- Unplug the Audio In cable from the back of the chapel overflow modulator and plug it into one of the female connectors on the Y adapter (found in the LDS-MECP Wiring Kit).
- Plug the male connector from the Y adapter into the back of the chapel overflow modulator.
- Plug the Mini-to-RCA adapter (side with the male RCA) into the last connector on the Y adapter.
- Plug the Mini-to-RCA adapter (side with the 3.5 mm plug) into the audio input on the encoding device.
Option B: Use the audio out jack found by the clerk’s desk, sacrament table, or pulpit.
The webcast encoding device can be connected to an audio out jack found near the clerk’s table, the sacrament table, or the audio out connections found at the pulpit.
- Locate the audio output jack found near the clerk’s desk, under the sacrament table, or at the pulpit connections. This is typically a 3.5 mm phono or RCA-type jack.
- Connect the proper audio cable from the audio output jack to the 3.5 mm audio input jack of the Teradek VidiU.
Option C: Use a separate second microphone on the pulpit.
This option uses a separate microphone instead of the chapel audio system. This requires an audio mixer.
- Mount an alternate microphone at the pulpit or speaking location.
- Connect a microphone cable to the alternate microphone.
- Plug the microphone cable into the mixer.
- Connect a cable from the output of the mixer to the audio input on the Teradek VidiU encoder. Depending on the mixer, the connector will be 1/4-Inch, RCA, or 3.5 mm. The connector on the encoding device is 3.5 mm. Therefore, an adapter may be required.
Receiving Site Audio Setup
Many chapel sound systems feature RCA or 3.5 mm inputs. If these are not available, connect the receiving device audio output to the chapel sound system using a multi-adapter input device (commonly called a crab box):
- Connect the crab box 3.5 mm cable to the receiving device headphone jack.
- Plug the other end of this cable into a fitting jack on the crab box (on EJ-10, EJ-8, or EJ-2 Plus crab boxes).
- Connect the crab box XLR microphone output cable to a microphone XLR input jack in the chapel.
Tips: Adjust the volume on the crab box to reduce distortion. Use pulpit volume controls to adjust the sound level in the chapel.
Test Your Audio
Test the same type of audio that you will use during the actual event. If the meeting will include a musical number, a loud talker, a soft talker, a choir singing, and a violin solo, for example, test each of these audio scenarios before the event. During the test event and pre-buffer time of the actual event, we recommend testing audio levels at all receiving location(s).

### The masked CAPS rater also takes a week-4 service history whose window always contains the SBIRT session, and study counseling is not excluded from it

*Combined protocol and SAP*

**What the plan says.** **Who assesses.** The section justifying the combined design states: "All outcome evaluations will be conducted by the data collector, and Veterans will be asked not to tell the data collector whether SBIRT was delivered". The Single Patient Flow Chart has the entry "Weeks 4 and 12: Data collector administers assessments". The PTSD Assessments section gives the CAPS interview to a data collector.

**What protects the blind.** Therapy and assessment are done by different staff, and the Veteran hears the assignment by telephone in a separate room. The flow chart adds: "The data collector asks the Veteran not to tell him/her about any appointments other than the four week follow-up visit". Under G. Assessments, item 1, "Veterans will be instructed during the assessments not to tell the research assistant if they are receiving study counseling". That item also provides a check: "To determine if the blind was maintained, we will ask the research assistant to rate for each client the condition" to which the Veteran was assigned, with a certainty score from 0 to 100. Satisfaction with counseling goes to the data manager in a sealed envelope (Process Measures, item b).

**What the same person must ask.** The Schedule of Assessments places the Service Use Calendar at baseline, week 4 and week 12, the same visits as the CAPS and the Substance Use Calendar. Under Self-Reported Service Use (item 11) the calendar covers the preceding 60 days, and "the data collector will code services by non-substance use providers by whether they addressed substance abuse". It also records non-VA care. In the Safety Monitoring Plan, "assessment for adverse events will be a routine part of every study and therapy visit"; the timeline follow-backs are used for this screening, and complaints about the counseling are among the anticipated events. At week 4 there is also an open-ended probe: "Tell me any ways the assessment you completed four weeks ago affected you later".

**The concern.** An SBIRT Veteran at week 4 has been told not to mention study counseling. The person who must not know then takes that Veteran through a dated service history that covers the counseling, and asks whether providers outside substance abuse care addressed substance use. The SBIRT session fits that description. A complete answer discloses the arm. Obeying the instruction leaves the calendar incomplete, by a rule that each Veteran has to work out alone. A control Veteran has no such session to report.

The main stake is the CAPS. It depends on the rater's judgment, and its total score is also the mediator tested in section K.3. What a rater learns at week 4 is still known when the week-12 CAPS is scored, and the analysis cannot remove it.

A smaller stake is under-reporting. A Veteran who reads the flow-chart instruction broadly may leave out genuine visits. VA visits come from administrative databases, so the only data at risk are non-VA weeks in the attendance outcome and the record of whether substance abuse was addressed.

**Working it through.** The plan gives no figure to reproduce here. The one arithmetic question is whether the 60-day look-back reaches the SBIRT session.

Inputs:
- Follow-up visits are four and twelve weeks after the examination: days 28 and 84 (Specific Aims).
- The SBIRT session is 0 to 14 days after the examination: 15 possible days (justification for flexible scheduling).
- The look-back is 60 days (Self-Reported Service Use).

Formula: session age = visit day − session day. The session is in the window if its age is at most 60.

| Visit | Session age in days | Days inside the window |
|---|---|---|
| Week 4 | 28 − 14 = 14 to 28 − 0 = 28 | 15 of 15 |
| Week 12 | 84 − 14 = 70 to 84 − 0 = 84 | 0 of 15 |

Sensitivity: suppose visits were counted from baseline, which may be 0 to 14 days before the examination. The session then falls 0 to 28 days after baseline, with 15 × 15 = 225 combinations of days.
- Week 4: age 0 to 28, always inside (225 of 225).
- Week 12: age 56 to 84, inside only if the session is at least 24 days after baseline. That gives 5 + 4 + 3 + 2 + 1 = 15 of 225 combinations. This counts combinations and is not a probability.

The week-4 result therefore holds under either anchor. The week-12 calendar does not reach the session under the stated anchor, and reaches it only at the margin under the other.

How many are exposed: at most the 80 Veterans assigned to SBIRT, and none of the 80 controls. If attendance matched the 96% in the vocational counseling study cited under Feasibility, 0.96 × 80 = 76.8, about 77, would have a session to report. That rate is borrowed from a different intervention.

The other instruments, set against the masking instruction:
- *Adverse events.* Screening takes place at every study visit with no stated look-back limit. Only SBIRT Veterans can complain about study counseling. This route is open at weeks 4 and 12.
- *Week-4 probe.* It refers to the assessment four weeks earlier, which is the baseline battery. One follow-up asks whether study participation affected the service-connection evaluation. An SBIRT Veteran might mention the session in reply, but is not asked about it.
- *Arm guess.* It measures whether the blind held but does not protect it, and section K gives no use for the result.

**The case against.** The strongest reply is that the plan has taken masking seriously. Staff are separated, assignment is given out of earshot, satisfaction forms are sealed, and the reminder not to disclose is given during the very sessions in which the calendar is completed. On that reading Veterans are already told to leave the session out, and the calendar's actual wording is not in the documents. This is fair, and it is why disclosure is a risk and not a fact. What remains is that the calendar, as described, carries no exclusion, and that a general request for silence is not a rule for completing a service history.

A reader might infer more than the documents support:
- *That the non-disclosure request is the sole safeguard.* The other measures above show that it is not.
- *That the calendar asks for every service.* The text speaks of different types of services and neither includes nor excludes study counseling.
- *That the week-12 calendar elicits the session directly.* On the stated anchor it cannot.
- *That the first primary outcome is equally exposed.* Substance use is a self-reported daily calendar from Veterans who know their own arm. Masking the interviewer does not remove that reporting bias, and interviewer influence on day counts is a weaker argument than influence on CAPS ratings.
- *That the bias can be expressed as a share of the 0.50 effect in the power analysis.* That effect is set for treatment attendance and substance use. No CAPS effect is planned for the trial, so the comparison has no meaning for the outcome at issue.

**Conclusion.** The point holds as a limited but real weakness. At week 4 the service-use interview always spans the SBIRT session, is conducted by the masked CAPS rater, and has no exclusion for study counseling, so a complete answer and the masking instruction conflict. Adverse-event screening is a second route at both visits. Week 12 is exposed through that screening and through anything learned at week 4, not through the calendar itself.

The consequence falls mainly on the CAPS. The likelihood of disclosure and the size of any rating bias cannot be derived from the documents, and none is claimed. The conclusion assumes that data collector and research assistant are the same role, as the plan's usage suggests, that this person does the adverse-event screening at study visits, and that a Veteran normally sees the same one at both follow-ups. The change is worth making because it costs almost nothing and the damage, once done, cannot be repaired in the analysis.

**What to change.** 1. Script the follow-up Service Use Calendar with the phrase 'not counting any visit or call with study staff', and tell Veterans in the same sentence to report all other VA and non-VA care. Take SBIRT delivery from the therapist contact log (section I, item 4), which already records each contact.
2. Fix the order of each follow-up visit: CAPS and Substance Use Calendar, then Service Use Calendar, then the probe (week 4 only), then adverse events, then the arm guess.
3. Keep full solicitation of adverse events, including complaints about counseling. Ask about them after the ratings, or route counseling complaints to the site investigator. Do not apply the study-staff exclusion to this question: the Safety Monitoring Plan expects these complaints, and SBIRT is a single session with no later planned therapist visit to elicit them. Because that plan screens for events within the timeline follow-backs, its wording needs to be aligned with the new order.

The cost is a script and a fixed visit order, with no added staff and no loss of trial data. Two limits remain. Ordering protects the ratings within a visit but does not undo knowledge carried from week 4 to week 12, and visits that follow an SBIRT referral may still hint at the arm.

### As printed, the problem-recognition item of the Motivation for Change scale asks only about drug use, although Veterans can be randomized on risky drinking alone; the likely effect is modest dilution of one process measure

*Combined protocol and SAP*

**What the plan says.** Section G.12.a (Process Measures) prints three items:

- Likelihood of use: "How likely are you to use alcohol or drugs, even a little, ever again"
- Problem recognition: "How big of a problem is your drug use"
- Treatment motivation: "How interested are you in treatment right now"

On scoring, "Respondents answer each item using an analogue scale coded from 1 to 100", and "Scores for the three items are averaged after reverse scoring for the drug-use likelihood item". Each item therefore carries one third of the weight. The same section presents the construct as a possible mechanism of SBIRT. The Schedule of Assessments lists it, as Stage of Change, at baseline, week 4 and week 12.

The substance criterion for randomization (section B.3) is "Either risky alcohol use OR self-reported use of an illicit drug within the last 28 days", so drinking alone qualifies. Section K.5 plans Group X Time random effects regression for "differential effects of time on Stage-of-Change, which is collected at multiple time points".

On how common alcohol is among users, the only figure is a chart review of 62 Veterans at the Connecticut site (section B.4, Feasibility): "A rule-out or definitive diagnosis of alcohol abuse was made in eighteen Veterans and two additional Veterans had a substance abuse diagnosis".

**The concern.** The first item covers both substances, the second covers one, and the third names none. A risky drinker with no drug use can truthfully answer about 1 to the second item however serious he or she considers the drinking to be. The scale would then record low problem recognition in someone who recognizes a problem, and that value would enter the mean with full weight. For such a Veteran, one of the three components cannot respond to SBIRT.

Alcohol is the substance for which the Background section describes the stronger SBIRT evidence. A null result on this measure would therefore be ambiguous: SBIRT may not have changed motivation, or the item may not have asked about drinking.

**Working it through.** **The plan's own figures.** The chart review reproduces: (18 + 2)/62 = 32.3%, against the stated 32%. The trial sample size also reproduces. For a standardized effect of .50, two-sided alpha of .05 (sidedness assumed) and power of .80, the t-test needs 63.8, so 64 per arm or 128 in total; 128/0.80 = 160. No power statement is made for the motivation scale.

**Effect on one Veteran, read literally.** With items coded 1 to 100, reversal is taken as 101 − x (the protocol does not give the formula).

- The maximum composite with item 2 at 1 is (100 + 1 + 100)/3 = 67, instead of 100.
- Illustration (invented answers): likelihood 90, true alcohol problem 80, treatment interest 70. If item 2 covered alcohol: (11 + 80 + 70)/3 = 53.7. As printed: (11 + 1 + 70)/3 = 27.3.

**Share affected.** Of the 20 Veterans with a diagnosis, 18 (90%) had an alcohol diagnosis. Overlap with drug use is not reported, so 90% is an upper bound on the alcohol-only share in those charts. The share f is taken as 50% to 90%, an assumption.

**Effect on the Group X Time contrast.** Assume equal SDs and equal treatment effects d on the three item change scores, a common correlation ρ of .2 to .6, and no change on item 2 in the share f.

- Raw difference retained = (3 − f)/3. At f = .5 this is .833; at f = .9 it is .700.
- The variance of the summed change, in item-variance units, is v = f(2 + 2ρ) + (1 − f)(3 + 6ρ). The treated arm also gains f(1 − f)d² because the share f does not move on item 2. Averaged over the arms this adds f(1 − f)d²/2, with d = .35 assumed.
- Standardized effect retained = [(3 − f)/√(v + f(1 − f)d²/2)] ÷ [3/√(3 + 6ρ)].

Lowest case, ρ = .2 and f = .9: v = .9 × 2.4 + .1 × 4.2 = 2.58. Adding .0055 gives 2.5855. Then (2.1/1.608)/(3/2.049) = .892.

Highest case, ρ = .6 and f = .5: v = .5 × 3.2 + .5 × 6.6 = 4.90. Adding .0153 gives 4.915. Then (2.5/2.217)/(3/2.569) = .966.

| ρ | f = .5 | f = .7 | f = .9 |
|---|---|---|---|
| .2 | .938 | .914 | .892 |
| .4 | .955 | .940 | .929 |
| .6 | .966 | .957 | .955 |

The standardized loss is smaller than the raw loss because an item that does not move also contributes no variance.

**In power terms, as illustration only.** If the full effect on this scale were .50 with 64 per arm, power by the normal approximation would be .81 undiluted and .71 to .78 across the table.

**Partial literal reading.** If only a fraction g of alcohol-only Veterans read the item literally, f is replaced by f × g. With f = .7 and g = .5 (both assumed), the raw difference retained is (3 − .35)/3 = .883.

Manage Your Event
Once the webcast begins, it becomes more challenging to adjust audio levels because of the delay between the broadcast and receiving sites. If audio needs to be adjusted during the event, the receiving location won’t hear the adjustment for thirty seconds to four minutes. Running the audio through a separate audio mixer before it reaches the broadcast device will provide the most flexibility for adjusting audio levels.
If the audio level is acceptable at some but not all viewing locations, try adjusting the audio at the receiving locations having an issue. Below are methods for making adjustments to receiving site audio during a live event:
- If receiving in a chapel, try adjusting audio using the volume controls located near the podium.
- Adjust the volume levels on the receiving computer or device.
- If using a multi-adapter input device (crab box), use the volume knob for immediate adjustments.
- Use an audio mixer at the receiving locations for even greater control over volume levels.
During webcasts, be prepared to turn up the volume at receiving locations during musical numbers. When the musical number is over, the volume must be turned back down for the next person who will be speaking. Turning the volume up for music at the receiving locations should not cause feedback.
Note: Some newer and recently upgraded stake centers may have additional “choir” microphones on the rostrum as well as discrete organ and chapel audio outputs that can be routed into an audio mixer at the broadcast location during a webcast to achieve a proper mix of these discrete signals.
Learn more about controlling audio levels when using an audio mixer.
For additional support, contact the Global Service Center (GSC).